Over 30 writers of different languages across the country have returned their Sahitya Akademi Awards so far, as their sentiments have been 'hurt', with the spread of "communal tension" and "rising intolerance" in India.
But returning of the honour for their achievements in their respective fields, is a mere symbolism or they really want to convey a strong message to the Indian government? Isn't it the insult of the organisations, from whom they received such an honour and respect and they got recognised globally?
As a mark of protest, why don't they voice their opinion by directly communicating with the government, to resolve the tussle?
Whether one agrees or not, but the unison move of writers returning their awards, albeit, looks politically-motivated, as these same set of elite people were sitting quietly, when many other intolerant incidents shook the nation.
Reportedly, at least 36 writers including Nayantara Sahgal, Ashok Vajpeyi, had one after another returned their state awards in protest against the Akademi's "muted response" to killings of writers and rationalists, besides on incidents such as the Dadri lynching and blackening of Sudheendra Kulkarni's face in Mumbai.
Bollywood's King Shah Rukh Khan jumps into the boiling controversy
As if the politicians were not enough in adding fuel to the fire, the Bollywood Baadshah, Shah Rukh Khan, also embroiled himself into a raging controversy, by giving a politically incorrect statement.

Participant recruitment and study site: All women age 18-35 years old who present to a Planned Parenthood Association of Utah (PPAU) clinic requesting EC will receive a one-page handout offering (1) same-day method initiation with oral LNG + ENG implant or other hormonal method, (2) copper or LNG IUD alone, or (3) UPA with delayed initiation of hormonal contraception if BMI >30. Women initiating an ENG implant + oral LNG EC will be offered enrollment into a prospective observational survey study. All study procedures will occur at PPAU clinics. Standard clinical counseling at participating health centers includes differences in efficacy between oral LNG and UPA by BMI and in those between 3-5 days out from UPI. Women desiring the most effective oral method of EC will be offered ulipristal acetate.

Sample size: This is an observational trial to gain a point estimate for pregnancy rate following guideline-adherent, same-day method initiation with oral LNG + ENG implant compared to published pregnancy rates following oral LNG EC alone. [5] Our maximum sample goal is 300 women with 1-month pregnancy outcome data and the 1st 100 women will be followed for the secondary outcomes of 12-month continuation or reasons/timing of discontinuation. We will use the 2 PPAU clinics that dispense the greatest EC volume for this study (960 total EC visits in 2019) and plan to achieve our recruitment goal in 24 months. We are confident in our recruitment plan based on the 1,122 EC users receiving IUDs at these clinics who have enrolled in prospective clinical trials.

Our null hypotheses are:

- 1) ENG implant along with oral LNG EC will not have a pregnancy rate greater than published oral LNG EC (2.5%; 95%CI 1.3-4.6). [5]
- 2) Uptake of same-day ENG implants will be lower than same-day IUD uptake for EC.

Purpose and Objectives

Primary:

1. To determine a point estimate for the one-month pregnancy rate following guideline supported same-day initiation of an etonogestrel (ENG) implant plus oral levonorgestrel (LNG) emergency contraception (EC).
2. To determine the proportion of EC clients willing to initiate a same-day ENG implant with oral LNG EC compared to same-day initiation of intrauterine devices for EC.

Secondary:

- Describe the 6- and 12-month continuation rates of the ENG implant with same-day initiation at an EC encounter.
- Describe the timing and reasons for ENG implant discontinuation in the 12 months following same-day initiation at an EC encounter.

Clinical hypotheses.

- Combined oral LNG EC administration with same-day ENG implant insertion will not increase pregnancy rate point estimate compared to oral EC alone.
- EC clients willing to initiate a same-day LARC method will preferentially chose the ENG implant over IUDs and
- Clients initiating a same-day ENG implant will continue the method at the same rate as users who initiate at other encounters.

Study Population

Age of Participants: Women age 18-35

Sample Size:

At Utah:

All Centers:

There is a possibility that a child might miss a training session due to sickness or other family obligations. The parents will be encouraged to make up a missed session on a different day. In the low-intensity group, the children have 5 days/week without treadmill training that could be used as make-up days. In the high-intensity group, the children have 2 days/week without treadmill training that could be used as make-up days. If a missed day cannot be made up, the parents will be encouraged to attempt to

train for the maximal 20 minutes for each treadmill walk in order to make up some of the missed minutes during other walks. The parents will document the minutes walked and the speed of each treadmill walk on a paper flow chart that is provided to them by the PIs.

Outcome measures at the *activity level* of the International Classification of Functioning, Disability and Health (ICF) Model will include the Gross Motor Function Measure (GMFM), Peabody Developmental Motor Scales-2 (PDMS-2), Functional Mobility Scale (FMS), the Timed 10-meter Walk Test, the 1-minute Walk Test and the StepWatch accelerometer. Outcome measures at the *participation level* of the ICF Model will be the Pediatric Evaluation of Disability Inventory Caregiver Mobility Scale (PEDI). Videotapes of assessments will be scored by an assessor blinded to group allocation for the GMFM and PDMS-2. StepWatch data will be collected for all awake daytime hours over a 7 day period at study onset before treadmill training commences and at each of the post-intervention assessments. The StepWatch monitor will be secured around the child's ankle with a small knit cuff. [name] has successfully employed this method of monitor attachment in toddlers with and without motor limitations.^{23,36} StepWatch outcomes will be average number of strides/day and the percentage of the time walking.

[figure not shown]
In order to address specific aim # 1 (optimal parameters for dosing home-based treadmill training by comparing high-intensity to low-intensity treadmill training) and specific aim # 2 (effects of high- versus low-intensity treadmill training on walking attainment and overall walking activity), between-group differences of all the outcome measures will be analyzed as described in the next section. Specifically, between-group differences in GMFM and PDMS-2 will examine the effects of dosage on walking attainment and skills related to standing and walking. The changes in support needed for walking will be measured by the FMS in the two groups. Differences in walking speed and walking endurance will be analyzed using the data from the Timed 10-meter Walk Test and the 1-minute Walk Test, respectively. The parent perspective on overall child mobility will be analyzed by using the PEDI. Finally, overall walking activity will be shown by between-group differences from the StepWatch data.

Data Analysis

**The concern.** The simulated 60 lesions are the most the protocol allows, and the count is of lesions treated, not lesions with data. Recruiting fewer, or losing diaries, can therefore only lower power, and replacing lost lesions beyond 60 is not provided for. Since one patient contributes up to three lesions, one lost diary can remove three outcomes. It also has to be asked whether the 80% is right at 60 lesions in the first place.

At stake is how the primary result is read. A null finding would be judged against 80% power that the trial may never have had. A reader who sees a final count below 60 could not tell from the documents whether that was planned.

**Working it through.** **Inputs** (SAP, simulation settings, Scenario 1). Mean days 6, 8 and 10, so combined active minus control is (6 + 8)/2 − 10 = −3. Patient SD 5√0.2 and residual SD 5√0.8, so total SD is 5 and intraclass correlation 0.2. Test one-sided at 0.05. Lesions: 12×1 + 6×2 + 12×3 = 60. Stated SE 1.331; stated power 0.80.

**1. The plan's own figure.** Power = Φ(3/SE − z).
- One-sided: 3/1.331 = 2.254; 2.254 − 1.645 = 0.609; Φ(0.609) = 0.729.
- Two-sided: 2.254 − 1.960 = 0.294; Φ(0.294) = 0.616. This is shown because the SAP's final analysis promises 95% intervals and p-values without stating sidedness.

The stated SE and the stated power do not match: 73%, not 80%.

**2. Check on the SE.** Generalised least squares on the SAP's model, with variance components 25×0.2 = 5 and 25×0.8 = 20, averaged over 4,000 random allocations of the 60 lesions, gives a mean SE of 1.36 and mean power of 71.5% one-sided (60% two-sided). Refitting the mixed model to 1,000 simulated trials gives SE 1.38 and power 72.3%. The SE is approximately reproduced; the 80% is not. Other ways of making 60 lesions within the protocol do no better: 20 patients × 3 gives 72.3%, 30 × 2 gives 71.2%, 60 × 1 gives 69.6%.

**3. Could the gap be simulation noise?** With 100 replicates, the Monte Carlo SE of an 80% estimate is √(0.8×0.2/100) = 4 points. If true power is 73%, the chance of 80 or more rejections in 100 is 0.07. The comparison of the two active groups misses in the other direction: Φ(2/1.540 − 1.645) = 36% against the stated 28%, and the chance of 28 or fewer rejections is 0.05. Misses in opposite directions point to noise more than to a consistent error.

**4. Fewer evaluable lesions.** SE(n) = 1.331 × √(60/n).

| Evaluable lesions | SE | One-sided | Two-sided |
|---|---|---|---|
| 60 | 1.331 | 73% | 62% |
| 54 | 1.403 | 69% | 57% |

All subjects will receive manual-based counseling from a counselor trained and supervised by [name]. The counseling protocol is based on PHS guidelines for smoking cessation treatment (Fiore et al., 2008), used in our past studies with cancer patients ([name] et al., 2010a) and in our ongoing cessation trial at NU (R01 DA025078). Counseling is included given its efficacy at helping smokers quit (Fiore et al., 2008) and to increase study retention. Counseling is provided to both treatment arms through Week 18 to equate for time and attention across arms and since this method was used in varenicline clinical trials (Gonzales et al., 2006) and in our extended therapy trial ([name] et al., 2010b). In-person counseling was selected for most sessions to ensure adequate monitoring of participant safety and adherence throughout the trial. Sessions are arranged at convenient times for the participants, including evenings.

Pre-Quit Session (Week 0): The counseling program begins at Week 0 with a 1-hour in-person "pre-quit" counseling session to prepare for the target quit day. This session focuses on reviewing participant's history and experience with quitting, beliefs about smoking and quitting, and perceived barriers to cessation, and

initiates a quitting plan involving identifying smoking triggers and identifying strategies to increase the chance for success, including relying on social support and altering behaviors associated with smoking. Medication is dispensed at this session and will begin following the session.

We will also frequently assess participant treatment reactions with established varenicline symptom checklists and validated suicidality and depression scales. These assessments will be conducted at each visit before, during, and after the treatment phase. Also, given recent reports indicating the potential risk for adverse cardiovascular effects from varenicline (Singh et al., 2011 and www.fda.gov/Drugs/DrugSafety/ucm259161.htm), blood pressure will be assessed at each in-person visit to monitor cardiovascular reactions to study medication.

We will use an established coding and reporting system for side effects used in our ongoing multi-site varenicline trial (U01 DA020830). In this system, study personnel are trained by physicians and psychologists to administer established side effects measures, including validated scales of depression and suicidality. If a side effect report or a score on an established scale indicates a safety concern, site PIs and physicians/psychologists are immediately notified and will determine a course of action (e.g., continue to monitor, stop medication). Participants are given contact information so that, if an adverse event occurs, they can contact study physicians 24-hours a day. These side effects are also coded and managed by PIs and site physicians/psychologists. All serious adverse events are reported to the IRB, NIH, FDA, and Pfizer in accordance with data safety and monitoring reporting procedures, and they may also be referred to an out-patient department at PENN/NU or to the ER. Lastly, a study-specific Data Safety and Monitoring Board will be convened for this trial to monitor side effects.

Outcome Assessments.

Although, what SRK said during a TV interview, was a bit mismatched, with the kind of intellectual personality, he is, but his statement has been made a mountain of a molehill.
The entire RSS-VHP and BJP cadre launched scathing attacks on Shah Rukh Khan, who recently turned 50-year-old.
He was compared to Pakistani terrorist Hafiz Saeed and was called a Pakistani agent by saffron-clad people, who perfectly know how to hog media limelight.
By such a hyped reaction over a statement, SRK must have learnt a nice lesson, not to make any controversial statement in front of media or on social media, that can put a dent on his charming image.
SRK has millions of die-hard fans, who cry inconsolably, when he dies onscreen, and his opinion matters a lot to the nation, as he is undoubtedly one of the most influential person on the globe.
Where should we show intolerance?
India is a country, that has earned a tag of rape country, due to the presence of anti-social elements in our society. In every part of India, women are not safe, even if they are inside their homes. They are like a vulnerable species in India, who are under the eyes of monsters and fall prey to their lust.
Intolerance should be shown against rising crime against women, it should be shown against the lack of development and awareness on core issues, it should be shown against corruption cancer, that is deep-rooted inside the genes of our politicians.
It's high time that we, the Indians, stop playing dirty politics and cheap gimmicks over religion, caste and communalism.
When we talk about India as one of the fastest developing nations and Indians gaining top positions in the foreign administration, especially in the US and the UK, and Indians are heading the top most companies, like Google and Microsoft, we should also think beyond all this hoopla.
And lets unite together for the making of an intelligent, developed and a successful nation.